Candidates on both sides of the 2016 presidential election have raised a total of almost $400 million so far this year, USA Today reported.
The super PACs backing former Florida Gov. Jeb Bush (R) and Texas Sen. Ted Cruz (R) have amassed the most money so far in the race, but Wisconsin Gov. Scott Walker soared up to third place just over a week after entering the race. The sheer volume of money being funneled into these super PACs, experts say, hints at the expanded role mega-donors will play in the upcoming election.
Mr. Bush’s super PAC called Right to Rise brought in $103 million during the first half of the year, nearly a quarter of the total funds across all candidates, USA Today reported. Senator Cruz’s Keep the Promise union of four super PACS has logged just under a third as much, at $38 million, according to CNN. Governor Walker is hot on Cruz’s heels: his Unintimidated PAC reported in a statement Tuesday it had raised $20 million from nearly 300 donors in its first quarter, before Walker announced his candidacy.
Though Walker lacks the name recognition of some of his opponents, he has a favorable reputation among conservatives informed by his slashes to collective bargaining rights for public workers’ unions during his first term as governor.
Reuters polling has Walker winning 7.1 percent of the Republican voters’ support, making him half as popular as Bush and a third as popular as Donald Trump. But a Washington Post/ABC News poll released Monday places Scott inches ahead of Bush with 13 percent and 12 percent support respectively, and second only to Trump who got double the support, about a quarter of the overall.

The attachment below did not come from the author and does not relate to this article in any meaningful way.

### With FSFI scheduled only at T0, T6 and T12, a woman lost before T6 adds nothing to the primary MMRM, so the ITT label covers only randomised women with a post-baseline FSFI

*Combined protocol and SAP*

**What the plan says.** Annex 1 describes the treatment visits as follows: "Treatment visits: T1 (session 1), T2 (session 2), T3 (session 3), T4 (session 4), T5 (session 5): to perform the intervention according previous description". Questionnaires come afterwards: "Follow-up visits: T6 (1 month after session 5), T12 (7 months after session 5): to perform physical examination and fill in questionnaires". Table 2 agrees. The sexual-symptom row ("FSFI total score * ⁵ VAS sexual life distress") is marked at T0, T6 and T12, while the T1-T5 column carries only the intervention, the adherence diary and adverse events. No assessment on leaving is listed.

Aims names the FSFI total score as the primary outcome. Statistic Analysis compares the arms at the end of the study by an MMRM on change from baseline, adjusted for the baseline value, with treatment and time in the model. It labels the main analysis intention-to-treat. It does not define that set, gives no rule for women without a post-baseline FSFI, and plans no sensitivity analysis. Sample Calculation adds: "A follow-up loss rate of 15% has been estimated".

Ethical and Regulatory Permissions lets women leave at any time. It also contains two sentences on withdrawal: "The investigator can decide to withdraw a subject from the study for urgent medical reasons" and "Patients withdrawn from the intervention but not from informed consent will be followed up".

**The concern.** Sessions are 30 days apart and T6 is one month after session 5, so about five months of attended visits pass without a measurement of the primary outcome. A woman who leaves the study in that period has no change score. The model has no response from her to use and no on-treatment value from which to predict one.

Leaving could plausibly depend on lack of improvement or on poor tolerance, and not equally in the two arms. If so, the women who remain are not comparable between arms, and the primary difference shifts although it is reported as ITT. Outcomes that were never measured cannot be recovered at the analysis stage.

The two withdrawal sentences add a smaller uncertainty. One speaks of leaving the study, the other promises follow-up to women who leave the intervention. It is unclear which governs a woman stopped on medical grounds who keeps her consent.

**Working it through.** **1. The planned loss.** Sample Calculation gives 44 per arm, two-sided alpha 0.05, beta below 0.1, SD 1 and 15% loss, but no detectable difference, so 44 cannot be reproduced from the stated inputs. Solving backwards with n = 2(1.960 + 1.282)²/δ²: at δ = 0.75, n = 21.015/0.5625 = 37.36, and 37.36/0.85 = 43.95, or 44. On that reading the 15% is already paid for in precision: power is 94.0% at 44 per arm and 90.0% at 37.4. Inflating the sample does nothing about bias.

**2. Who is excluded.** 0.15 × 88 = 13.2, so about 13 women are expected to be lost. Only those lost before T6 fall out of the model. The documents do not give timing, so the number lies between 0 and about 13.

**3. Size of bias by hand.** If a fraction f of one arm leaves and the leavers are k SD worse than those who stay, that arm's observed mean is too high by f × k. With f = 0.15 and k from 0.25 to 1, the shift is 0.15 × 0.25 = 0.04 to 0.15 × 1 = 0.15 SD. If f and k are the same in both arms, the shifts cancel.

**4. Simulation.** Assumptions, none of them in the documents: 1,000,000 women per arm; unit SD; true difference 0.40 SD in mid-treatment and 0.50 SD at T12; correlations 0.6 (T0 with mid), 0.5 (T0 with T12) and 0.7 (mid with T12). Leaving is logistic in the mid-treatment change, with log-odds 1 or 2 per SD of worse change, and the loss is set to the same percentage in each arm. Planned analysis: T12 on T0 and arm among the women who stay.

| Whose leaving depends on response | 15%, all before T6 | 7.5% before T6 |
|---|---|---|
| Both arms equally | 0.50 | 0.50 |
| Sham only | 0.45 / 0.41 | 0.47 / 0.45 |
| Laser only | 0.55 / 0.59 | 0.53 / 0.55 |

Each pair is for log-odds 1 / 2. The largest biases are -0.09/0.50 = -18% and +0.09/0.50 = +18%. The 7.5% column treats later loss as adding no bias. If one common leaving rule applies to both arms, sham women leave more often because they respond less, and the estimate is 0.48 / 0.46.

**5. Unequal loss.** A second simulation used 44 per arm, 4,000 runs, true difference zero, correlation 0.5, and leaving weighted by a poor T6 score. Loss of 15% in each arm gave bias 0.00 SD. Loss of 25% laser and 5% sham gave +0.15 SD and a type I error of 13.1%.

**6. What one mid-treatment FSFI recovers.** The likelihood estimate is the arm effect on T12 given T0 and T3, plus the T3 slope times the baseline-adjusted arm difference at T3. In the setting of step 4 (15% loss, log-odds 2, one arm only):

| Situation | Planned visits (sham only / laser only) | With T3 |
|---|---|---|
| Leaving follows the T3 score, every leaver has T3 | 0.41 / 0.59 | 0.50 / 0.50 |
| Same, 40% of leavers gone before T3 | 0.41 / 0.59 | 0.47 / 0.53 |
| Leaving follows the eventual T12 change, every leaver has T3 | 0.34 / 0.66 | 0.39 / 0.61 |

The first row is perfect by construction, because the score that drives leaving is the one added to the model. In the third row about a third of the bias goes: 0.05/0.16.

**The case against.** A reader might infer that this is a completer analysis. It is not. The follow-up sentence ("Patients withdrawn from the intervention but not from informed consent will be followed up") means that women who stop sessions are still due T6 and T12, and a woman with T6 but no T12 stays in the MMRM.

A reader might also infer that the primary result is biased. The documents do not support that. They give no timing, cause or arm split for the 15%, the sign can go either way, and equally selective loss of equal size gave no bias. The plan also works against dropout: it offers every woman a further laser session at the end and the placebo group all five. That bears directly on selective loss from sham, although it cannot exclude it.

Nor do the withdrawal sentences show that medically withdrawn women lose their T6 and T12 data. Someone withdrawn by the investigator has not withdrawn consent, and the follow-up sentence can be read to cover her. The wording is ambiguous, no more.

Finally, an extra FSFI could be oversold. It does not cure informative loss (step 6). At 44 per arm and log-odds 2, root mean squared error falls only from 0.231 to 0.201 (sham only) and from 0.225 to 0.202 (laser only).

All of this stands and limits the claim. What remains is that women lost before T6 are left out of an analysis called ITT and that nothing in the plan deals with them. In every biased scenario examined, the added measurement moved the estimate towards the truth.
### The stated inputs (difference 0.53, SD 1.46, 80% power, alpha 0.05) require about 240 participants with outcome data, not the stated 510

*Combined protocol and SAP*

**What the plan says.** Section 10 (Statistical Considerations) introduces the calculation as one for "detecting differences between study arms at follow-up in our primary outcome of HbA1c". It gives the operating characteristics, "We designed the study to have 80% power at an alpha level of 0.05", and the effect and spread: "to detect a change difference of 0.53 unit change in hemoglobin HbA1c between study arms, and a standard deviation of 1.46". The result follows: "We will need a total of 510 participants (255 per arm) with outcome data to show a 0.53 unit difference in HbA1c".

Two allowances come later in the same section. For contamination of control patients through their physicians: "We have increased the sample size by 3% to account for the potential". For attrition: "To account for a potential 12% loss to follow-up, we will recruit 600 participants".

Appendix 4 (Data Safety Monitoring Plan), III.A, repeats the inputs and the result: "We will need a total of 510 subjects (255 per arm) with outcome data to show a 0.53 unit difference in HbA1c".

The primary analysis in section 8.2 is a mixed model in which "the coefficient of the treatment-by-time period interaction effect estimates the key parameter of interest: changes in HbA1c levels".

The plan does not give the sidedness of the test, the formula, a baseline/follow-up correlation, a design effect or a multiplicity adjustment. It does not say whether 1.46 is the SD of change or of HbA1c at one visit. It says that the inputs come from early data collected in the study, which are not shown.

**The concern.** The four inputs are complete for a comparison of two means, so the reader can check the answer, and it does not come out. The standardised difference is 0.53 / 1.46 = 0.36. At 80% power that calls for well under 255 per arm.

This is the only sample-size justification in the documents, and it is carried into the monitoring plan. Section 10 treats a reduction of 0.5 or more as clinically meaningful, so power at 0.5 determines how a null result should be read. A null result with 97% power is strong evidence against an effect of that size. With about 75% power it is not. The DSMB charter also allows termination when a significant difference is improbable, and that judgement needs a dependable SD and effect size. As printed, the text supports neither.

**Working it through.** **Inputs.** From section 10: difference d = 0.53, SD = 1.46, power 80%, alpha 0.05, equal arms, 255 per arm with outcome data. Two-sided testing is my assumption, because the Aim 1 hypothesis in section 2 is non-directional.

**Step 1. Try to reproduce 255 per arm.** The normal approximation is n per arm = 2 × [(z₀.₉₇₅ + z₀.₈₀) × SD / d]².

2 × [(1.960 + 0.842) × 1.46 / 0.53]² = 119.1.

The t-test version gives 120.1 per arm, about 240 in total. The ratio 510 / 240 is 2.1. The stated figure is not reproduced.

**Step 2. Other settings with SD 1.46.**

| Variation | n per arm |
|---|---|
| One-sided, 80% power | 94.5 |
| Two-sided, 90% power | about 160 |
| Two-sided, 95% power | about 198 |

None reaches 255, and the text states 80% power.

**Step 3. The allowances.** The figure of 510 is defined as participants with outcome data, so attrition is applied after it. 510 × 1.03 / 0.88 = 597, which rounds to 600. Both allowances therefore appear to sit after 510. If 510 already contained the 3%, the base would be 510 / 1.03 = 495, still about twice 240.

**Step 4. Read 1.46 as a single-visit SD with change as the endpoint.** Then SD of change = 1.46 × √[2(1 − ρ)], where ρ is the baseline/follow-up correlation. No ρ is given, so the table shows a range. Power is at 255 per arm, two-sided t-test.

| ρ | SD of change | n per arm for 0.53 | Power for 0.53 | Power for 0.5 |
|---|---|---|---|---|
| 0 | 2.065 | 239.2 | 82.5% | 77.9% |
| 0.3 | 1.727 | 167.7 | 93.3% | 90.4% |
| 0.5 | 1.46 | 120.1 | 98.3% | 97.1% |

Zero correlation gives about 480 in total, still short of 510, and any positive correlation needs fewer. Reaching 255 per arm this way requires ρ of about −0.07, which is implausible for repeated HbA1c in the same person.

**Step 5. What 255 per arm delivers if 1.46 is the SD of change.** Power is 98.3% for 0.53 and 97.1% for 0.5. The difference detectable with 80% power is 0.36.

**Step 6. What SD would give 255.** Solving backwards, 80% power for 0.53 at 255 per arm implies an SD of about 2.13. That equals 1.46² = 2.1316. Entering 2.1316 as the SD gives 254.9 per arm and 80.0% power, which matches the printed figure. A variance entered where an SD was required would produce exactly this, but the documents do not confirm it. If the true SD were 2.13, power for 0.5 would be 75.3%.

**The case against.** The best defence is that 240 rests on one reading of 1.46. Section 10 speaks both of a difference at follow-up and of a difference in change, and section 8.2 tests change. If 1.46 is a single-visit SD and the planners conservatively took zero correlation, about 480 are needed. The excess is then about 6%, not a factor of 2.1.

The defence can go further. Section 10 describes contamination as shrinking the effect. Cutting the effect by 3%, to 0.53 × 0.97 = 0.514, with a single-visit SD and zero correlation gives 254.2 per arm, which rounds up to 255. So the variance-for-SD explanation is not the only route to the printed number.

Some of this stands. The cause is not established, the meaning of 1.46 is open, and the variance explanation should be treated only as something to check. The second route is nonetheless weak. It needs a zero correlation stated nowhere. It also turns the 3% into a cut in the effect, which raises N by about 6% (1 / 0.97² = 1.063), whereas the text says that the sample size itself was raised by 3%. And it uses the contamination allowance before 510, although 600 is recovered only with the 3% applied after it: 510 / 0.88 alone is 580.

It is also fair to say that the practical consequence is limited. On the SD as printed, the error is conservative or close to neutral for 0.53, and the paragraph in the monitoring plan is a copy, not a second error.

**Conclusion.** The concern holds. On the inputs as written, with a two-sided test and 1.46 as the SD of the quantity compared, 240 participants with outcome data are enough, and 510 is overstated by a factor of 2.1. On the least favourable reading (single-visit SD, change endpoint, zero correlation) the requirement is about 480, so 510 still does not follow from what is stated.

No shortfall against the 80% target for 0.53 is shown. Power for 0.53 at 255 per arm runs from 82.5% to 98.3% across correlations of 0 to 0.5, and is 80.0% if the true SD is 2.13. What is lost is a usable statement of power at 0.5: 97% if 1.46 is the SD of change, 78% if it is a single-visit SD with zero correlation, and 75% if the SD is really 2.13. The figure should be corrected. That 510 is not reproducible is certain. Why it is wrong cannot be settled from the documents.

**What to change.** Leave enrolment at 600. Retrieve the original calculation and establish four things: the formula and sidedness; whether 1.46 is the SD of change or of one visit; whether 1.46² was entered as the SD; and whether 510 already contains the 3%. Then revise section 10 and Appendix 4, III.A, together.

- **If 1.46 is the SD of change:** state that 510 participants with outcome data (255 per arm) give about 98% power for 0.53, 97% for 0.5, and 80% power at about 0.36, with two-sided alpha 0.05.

"Governor Walker's record of fighting for and winning conservative reforms is translating into tremendous grassroots and financial support from across the country," Unintimidated PAC director Keith Gilkes, said in a statement.
As The Christian Science Monitor’s Mark Trumbull previously reported,
"In many ways, this growing reliance on super PACs is the logical outcome of the current legal climate for campaigns. The fact that outside money faces no caps gives candidates, donors, and political activists an incentive to emphasize that kind of fundraising and spending.”
Mr. Trumbull wrote in another story that the rise of super PACs not only changed the price of the race, but the nature of the game as well, indicating “an increasingly direct role taken by mega-donors in the American political process. They aren’t just cutting big checks. Some of them want to take an active role in how their millions are spent.”
This report contains material from Reuters.